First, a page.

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New York State Prosecutes First Shark Fin Traffickers

posted: 08/24/15
by: Danny Clemens
Shark fin sticking out of water
Roger De Marfa/iStock

The New York State Department of Environmental Conservation has successfully prosecuted its first shark fin trafficking case since a ban on the possession of shark fins went into place last year. Working in tandem with the United States Fish & Wildlife Service, the agency has imposed a $10,000 fine on a Brooklyn-based seafood retailer found to be illegally selling shark fins.

"Not only is the practice of finning a shark inhumane, but it negatively impacts the natural balance of the oceanic ecosystem. We will not tolerate shark fin trafficking in New York State," DEC Acting Commissioner Marc Gerstman said in a statement.

In October 2014, authorities were tipped off to a large shipment of dried shark fins landed at John F. Kennedy International Airport destined for Brooklyn-based Long Quan Seafood Corp. Possession of shark fins is illegal in New York state; the shipment in question included fins from several protected shark species.

Federal law currently prohibits the removal of shark fins from live sharks (a controversial practice known as finning), but only a handful of states have laws on the books that prohibit the sale of shark fins. Earlier this summer, Texas became the most recent state to ban the sale of fins.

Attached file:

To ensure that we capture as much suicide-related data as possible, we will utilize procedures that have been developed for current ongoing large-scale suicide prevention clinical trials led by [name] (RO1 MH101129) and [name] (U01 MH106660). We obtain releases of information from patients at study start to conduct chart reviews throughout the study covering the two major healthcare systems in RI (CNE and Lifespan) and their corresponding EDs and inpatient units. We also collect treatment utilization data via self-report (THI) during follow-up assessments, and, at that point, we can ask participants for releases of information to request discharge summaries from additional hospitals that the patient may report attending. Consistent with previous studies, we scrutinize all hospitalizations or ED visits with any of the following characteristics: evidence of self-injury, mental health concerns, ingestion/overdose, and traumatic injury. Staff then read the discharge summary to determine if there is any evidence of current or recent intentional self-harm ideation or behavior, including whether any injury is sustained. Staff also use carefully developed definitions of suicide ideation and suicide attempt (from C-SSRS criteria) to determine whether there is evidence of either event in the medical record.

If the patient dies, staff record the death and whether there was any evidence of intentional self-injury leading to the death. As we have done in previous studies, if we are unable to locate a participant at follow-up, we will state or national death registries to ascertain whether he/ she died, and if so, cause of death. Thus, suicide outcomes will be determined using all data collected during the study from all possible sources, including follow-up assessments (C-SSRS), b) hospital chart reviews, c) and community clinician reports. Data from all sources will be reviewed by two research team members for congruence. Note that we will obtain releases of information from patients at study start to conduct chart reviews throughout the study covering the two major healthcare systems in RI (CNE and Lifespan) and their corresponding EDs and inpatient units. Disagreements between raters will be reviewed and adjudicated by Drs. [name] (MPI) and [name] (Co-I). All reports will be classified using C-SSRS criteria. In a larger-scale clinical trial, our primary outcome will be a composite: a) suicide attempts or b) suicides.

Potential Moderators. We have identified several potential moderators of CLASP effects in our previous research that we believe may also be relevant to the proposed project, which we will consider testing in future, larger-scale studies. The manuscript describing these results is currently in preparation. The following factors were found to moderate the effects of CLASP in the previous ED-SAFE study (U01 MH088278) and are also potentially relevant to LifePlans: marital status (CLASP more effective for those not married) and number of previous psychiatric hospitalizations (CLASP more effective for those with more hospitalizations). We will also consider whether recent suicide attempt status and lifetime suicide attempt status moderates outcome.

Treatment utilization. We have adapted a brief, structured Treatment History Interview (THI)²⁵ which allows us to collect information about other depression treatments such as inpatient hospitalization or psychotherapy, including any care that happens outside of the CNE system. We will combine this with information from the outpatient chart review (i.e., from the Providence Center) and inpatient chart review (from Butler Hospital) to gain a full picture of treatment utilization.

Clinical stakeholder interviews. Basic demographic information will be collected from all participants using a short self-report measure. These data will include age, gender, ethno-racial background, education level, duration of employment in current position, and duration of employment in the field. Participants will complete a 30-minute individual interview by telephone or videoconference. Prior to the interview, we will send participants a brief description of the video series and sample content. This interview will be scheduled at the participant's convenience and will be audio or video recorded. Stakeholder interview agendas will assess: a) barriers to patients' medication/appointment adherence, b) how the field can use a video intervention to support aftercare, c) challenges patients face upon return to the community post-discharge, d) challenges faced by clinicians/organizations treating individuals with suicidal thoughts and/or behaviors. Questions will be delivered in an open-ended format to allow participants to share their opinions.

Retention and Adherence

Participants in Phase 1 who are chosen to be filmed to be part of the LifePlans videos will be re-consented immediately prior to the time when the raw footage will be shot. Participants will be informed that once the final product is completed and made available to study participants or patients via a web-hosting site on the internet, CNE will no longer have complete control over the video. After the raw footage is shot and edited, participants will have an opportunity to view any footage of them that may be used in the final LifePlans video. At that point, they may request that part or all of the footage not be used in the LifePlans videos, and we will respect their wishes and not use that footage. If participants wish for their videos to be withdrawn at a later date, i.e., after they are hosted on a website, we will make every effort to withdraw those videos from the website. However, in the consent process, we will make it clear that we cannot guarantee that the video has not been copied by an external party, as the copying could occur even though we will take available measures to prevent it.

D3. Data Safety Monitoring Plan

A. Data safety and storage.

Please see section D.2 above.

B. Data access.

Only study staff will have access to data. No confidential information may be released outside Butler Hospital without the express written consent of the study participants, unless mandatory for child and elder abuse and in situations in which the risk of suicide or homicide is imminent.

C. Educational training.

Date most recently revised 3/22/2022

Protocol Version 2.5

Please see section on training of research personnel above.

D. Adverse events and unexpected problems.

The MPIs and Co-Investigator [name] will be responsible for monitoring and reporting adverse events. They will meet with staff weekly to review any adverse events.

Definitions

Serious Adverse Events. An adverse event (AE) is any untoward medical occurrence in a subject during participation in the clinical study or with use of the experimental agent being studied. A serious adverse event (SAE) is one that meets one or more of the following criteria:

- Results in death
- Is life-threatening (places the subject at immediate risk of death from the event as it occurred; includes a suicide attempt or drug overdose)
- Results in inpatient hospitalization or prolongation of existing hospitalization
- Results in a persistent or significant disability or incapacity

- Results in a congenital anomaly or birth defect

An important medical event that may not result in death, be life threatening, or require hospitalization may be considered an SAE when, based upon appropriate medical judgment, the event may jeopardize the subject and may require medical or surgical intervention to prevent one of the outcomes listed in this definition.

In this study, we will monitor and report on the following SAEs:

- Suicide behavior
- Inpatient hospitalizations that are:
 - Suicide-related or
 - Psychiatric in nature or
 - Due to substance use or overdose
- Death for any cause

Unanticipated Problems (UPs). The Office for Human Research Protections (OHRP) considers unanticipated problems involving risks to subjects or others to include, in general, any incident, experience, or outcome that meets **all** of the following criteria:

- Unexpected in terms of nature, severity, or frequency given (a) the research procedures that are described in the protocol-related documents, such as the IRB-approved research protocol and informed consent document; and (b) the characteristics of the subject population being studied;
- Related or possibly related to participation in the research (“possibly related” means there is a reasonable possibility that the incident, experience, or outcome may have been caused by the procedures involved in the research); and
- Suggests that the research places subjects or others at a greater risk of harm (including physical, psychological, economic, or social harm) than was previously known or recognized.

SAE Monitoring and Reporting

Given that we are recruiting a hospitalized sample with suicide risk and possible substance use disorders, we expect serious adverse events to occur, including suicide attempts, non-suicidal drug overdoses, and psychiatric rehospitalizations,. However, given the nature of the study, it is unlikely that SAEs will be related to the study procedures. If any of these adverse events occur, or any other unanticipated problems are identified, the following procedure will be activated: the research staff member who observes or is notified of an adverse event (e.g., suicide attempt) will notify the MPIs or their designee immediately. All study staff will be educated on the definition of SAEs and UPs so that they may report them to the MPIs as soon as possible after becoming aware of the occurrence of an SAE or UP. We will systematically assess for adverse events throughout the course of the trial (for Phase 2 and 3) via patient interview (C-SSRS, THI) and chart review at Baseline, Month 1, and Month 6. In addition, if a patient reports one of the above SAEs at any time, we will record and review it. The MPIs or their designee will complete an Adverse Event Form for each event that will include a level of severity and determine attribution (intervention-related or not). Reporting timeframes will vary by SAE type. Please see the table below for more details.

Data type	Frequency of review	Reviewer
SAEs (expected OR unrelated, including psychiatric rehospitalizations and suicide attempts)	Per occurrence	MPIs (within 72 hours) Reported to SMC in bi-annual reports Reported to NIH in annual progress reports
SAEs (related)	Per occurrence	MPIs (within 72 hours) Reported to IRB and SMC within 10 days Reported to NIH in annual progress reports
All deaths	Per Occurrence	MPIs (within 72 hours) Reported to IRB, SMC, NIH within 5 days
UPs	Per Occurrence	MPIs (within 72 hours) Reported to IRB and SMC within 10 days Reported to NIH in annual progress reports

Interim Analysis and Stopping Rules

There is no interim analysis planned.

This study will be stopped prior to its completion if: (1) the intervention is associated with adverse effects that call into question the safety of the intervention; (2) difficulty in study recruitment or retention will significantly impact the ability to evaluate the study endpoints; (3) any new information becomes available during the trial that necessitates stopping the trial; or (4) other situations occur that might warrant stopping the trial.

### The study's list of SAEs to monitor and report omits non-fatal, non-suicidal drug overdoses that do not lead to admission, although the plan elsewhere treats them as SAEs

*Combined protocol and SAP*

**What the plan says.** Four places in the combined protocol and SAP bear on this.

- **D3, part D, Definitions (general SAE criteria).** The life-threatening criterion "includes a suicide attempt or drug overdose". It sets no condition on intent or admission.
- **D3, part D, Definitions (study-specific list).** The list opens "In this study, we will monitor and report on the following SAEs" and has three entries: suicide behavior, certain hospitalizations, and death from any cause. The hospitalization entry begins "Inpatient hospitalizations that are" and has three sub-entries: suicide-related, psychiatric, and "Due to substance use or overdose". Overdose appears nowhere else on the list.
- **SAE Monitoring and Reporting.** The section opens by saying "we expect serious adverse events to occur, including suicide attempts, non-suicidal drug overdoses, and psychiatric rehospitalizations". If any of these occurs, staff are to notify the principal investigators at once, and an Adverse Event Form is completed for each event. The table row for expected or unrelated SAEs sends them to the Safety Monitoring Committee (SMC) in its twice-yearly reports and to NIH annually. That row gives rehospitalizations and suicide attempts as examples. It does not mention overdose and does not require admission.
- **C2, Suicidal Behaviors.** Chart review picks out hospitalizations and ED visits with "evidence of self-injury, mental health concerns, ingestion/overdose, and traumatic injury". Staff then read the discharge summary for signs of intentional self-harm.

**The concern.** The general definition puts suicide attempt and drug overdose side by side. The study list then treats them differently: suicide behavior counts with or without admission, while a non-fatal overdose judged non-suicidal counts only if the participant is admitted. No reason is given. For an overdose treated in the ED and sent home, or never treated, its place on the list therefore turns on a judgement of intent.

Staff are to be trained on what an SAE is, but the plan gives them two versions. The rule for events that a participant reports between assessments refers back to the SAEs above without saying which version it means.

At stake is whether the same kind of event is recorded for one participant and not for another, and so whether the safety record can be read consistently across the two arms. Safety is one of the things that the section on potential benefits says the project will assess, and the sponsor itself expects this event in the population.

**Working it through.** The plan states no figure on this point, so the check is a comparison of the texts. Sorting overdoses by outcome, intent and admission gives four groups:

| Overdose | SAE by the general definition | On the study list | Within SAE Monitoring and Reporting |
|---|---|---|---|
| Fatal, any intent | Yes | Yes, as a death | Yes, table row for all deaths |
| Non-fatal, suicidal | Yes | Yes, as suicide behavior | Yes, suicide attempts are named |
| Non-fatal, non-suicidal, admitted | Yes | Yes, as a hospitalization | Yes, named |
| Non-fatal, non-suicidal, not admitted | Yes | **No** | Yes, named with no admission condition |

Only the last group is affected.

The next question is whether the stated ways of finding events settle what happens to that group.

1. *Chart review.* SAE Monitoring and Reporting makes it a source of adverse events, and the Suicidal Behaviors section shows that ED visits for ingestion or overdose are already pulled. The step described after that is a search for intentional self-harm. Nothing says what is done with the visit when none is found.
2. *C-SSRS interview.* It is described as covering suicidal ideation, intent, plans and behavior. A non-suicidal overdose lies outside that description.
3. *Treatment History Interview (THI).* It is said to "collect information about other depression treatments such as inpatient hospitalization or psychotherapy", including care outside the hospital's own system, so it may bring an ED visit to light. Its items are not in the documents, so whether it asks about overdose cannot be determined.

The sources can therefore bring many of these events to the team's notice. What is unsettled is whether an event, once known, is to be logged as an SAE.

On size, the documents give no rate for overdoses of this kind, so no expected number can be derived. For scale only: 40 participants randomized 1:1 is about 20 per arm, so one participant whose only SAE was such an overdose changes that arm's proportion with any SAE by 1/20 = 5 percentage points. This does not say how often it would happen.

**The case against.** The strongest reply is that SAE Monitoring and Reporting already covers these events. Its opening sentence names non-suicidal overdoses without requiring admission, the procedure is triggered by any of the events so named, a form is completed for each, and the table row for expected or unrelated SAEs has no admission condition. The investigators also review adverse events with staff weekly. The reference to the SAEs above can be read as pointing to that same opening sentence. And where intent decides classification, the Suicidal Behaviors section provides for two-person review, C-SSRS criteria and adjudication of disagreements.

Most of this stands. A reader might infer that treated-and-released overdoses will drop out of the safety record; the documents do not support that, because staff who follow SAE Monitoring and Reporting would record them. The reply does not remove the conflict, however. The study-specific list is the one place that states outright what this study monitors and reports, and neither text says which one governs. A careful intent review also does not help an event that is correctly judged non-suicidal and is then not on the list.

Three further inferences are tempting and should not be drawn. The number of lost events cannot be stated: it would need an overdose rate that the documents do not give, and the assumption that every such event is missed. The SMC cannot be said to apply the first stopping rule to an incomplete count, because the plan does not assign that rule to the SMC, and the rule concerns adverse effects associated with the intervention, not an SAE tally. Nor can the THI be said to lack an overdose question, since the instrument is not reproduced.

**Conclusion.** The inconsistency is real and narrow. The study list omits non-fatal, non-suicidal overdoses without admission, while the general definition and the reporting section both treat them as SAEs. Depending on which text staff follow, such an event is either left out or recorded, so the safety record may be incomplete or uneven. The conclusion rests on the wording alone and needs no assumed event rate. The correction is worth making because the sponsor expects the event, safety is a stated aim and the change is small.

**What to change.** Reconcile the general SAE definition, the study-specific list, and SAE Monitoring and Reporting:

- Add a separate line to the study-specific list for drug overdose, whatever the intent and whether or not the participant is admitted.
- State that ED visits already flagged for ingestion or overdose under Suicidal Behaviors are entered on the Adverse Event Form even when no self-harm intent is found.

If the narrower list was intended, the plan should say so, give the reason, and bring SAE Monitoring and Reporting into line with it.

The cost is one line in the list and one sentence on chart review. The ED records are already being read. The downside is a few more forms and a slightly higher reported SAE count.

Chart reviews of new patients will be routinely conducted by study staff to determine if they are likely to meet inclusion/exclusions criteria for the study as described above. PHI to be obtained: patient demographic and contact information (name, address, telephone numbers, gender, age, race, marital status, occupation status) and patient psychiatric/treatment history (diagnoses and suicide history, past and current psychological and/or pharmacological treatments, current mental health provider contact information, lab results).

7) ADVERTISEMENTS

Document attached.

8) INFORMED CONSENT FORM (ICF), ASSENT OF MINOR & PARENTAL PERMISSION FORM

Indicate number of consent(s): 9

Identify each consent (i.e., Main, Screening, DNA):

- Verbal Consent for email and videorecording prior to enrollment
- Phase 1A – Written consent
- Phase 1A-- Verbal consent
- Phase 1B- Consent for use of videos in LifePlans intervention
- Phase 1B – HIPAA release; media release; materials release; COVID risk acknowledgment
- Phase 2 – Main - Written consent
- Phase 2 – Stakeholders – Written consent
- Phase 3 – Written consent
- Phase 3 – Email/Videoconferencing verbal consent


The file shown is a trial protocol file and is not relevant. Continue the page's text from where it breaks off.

Shark fins are a highly valued commodity in Asia; they are an essential ingredient in shark fin soup, and have traditional medicinal applications. Shark finning is a highly controversial practice -- some shark finners rip the fins off of sharks and release the incapacitated animals back into the ocean, unable to swim. The Save our Seas Foundation estimates that up to 73 million sharks are killed annually as part of the international shark trade.

Relive one of our favorite moments from Shark Week 2015:

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A Rare Longfin Mako in Cuban Waters
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